'Propaganda? So what?': Armenian genocide dispute goes to Hollywood
ISTANBUL, Turkey – They are tales told by A-list stars, of all-American heroes and heroines caught in love triangles and conflict against a backdrop of awe-inspiring, exotic Turkish scenery.
The Ottoman Lieutenant and The Promise, two films set in the First World War, are Hollywood to their cores: romantic dramas with western protagonists very much front and centre.
But behind the romance and glamour lies another story: Turkey versus Armenia, and their conflicting views on the horrific events of 1915 in Anatolia that left up to 1.5 million Armenians dead.
Both countries are now backing a rival Hollywood blockbuster to promote their version of the tragedy: Armenians have The Promise, while Turkey has part-funded The Ottoman Lieutenant.
At the centre of both is the dispute over what happened in 1915, on which both countries continue to expend almost inexaustible energy to make the world and its governments accept their version of events.
Armenians say the result of the Ottoman Empire’s rounding up and expelling of Armenian nationals was genocide. Turkey rejects the term, calling it a tragic result of confusion and paranoia in the dying days of an empire at war.
And it is now that this 100-year international row has made it to the silver screen: The Promise, starring Christian Bale, Charlotte Le Bon, Oscar Isaac and Jean Reno, puts the "genocide" firmly in focus. The Ottoman Lieutenant, starring Ben Kingsley, Hera Hilmar, Josh Hartnet and Michiel Huisman, is set a short time before and makes only passing mention of the tragedy.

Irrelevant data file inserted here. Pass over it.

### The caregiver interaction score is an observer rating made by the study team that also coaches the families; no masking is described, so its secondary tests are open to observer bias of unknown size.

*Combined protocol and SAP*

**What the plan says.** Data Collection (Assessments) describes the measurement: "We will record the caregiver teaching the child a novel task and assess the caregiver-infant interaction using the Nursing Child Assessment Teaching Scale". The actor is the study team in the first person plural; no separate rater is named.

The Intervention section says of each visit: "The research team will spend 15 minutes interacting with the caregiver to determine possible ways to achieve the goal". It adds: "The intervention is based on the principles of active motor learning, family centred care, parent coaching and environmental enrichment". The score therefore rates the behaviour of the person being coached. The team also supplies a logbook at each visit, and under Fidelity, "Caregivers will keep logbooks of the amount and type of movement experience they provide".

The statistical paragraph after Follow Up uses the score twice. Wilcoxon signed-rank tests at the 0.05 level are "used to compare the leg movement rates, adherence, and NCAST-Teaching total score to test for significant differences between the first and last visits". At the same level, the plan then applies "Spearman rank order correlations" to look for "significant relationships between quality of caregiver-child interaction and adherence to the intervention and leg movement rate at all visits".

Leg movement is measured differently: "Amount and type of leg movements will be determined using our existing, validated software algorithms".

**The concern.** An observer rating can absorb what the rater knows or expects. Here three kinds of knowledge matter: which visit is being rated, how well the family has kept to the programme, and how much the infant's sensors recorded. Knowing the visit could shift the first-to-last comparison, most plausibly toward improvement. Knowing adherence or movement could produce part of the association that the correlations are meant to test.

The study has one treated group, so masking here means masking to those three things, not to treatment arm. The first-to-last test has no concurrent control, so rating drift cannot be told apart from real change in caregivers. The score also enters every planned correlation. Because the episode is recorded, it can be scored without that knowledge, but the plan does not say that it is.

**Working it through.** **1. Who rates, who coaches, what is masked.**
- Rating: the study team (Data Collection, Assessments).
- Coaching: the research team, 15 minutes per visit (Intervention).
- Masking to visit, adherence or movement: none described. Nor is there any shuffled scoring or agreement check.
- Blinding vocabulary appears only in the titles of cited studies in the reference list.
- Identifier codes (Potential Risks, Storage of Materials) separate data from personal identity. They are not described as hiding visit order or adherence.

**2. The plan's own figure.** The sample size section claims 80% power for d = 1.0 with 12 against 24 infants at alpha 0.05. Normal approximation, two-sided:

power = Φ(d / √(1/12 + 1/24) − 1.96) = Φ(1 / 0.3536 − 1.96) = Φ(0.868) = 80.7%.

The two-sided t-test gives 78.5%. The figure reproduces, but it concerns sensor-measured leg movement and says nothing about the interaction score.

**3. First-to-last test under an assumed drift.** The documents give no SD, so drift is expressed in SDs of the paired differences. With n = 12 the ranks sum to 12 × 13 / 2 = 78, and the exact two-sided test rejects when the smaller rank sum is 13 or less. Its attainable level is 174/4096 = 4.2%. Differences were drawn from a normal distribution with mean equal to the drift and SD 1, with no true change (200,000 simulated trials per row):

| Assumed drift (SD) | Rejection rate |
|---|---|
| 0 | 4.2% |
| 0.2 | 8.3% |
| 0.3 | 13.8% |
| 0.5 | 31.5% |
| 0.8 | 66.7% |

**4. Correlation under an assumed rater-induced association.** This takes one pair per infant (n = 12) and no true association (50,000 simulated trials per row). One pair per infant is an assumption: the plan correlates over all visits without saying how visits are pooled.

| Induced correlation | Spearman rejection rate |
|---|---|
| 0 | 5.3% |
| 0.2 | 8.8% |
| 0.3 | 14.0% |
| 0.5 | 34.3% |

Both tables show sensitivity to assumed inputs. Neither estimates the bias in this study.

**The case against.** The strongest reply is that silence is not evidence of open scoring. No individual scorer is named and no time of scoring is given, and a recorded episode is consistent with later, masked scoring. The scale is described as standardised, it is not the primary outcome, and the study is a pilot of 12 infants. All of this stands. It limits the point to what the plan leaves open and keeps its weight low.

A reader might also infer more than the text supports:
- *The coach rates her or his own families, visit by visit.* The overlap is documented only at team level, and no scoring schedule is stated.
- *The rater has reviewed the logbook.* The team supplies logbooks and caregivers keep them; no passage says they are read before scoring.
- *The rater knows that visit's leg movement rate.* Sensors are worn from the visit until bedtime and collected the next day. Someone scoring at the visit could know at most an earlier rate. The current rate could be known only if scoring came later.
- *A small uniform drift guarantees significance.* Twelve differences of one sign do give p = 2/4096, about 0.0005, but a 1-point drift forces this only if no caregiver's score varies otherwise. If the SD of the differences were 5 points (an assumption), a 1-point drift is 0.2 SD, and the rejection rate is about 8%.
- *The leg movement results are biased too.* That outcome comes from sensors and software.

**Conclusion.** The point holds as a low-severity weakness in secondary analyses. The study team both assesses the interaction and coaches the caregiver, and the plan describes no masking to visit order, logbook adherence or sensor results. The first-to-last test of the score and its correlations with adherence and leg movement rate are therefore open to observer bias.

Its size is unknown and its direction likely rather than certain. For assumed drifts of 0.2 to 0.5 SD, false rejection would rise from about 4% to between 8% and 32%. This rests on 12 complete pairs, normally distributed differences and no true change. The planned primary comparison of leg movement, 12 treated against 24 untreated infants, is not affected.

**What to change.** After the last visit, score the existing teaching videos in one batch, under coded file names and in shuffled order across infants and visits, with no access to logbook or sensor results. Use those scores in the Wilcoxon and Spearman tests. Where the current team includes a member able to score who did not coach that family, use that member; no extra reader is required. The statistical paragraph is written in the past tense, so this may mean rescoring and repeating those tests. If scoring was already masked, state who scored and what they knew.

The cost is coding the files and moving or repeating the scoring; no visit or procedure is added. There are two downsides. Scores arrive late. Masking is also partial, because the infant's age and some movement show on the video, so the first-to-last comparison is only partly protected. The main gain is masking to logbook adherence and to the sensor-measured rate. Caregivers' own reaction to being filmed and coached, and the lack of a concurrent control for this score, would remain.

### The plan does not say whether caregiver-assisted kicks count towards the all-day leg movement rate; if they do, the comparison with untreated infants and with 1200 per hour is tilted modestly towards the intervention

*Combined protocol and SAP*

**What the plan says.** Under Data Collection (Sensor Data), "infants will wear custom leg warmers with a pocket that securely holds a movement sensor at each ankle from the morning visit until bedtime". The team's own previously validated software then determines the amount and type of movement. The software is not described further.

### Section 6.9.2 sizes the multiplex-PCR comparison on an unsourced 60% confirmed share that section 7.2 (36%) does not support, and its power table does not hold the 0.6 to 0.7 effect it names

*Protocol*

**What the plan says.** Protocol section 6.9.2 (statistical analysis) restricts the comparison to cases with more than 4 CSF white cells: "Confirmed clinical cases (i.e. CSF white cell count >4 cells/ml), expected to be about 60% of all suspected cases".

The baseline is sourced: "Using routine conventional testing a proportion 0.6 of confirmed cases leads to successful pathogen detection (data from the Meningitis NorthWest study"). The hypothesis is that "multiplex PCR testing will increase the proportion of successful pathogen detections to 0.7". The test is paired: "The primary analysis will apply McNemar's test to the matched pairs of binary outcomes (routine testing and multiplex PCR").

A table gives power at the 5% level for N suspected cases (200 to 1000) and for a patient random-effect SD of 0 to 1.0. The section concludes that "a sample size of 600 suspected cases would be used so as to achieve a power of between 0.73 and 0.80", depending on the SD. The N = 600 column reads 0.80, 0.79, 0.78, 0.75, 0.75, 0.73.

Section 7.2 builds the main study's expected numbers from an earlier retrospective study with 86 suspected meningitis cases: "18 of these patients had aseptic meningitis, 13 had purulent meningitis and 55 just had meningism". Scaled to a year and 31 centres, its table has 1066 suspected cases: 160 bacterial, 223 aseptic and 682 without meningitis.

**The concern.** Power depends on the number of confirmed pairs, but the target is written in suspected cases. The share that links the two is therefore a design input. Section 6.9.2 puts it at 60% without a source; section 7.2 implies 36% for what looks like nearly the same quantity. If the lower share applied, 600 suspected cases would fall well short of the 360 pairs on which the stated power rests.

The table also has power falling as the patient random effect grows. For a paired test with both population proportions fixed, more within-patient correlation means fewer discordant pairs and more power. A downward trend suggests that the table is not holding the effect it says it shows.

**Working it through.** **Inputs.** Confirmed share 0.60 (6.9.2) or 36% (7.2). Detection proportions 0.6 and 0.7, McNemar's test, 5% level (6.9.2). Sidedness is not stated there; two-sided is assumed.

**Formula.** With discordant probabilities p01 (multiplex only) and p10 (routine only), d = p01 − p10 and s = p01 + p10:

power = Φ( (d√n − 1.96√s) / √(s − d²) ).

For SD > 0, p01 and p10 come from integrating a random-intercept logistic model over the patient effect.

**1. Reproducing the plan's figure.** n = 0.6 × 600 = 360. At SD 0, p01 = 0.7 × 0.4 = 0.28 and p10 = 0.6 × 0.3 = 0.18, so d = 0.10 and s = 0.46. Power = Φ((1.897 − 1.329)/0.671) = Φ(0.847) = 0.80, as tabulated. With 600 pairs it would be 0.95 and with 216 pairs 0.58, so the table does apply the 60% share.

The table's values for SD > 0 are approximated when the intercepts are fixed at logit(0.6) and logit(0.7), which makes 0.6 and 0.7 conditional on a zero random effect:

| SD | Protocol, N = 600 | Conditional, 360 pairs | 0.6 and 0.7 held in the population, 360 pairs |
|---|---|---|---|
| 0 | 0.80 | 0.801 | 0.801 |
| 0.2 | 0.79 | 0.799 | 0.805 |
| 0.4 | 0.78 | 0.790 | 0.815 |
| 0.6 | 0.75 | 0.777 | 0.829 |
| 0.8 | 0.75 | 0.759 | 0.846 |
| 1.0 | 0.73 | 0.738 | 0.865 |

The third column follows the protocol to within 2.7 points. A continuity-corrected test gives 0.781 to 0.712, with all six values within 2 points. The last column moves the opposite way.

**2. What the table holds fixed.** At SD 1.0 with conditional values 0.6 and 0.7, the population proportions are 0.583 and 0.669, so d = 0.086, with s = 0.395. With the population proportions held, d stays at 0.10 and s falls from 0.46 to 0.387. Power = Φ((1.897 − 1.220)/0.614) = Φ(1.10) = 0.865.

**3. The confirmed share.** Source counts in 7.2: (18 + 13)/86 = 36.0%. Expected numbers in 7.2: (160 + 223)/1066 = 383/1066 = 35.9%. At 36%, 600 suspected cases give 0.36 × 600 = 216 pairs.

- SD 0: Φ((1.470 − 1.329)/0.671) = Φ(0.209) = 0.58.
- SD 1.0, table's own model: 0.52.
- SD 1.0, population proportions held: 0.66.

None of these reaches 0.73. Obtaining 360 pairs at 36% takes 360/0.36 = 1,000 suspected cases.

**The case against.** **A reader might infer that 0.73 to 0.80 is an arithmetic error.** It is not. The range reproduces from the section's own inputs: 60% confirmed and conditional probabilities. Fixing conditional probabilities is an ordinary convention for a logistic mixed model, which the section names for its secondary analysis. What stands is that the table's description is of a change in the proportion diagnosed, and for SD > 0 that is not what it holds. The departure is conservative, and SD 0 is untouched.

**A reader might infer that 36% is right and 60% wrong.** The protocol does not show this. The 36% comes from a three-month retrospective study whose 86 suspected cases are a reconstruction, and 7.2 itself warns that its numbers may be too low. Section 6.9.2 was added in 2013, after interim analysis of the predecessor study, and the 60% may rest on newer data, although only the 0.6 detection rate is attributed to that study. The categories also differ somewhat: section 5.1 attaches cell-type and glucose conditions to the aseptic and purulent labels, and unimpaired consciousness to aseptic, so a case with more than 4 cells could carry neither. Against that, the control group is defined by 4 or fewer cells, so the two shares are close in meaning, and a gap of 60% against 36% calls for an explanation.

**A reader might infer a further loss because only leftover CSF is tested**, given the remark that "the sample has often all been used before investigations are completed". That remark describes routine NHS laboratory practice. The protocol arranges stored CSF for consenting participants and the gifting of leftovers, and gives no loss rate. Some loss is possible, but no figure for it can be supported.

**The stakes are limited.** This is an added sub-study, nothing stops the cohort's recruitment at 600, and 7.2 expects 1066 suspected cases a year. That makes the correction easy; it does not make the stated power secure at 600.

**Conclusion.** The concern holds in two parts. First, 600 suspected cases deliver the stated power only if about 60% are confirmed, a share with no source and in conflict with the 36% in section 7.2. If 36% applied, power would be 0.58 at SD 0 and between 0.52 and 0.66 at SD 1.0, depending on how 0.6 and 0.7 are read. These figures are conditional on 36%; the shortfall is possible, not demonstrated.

Both communities have accused each other of producing "propaganda," with claims and counter claims that poor reviews are the result of manipulation and internet campaigns to torpedo each other's film.
The Ottoman Lieutenant, supported as part of the Turkish government’s cultural incentives, is a melodramatic love story that plays out in eastern Anatolia and involves a love triangle between an American nurse, a Turkish lieutenant in the Ottoman army and a devoted young American doctor in the area.
The movie hints at the wariness with which leaders in the then imperial capital Istanbul view the loyalties of their Armenian subjects in the east - but that is as far as it goes.
The Promise is also pure melodrama, focusing on a love triangle between an Armenian medical student, an American journalist, and the Armenian woman who steals their hearts. All three find themselves grappling with the Ottoman decision to begin rounding up and persecuting Armenians.
The Promise was produced by Survival Pictures, established by legendary diaspora Armenian Kirk Kirkorian before his death in 2015. Kirkorian also owned major Hollywood studios MGM and United Artists at various times in his life.
Plenty of eyebrows have been raised over making such a large-scale tragedy the background in films about love affairs, spectacular imagery and American heroes in an era and region where their involvement was minimal.